After a pandemic year of at-home school, the start of school this year is going to be an especially big deal for almost all families whether they have a kindergartner, first grader, middle schooler, or high schooler. Therefore, posts for all of August and September will be about back-to-school issues.
- Kindergartners and first graders
- Kids going to a new school because of a neighborhood move or because they have moved up a level – elementary to middle, middle to high school
- All kids are at least nervous about the first day of school no matter what school, what grade, or what age.
What do the fears of teenagers look like?
A freshman in high school can feel a lot like a first grader. The freshman will not hold onto mom’s skirt or refuse to enter the building – that would be embarrassing. Freshman nerves will look more grown up. Students might lollygag and be late getting started the first day or be obsessed with what they will wear or how they will get to school. They might be just generally hard to get along with in the days leading up to and following the start of school.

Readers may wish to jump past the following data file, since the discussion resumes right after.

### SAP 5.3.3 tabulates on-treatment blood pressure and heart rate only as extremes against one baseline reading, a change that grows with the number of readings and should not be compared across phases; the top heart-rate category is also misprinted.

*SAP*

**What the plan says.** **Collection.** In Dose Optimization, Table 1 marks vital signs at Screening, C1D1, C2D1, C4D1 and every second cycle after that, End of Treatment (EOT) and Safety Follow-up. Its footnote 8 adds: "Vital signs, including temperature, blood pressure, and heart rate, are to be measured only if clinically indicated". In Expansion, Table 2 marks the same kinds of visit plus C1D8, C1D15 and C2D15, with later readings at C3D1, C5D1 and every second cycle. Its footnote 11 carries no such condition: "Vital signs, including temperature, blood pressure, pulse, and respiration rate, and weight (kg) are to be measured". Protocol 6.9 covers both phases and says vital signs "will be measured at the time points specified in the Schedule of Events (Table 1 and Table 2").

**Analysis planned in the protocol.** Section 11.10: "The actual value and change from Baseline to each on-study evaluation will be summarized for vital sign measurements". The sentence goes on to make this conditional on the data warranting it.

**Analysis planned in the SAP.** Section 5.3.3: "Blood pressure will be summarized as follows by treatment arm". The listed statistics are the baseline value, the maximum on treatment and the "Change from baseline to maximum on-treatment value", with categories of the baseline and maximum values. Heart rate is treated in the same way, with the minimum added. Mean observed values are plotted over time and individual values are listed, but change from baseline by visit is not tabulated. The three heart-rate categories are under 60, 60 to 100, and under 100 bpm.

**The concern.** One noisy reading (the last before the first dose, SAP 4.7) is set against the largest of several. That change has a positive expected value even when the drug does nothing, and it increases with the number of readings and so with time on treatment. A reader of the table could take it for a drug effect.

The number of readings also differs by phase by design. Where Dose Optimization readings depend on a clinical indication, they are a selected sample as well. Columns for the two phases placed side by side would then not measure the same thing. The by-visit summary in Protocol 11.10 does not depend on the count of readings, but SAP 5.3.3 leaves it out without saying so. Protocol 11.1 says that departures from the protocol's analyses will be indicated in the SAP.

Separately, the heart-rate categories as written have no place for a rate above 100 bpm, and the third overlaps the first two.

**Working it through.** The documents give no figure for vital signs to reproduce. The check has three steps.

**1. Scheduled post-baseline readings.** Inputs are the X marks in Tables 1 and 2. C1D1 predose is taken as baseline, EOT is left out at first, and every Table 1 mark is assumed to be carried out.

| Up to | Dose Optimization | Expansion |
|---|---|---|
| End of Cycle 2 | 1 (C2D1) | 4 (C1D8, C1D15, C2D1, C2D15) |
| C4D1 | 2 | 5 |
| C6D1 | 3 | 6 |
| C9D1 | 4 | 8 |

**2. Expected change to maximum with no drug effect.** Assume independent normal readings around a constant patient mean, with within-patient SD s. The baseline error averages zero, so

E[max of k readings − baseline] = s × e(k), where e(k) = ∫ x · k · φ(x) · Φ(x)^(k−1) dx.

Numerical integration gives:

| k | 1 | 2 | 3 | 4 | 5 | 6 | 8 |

Be alert to delayed reactions
For students at any age, fears about starting school may not take over and be easy to see until a few days, weeks, or months down the road. Some kids suck it up at first, let their excitement take over, and appear to have no problem starting school. Then, the fun wears off and the worries and pressures take over. Suddenly the resistance to going to school shows up. For older kids, like new college students, this delayed reaction can hit as late as the second semester of the freshman year or even as late as the beginning of the sophomore year.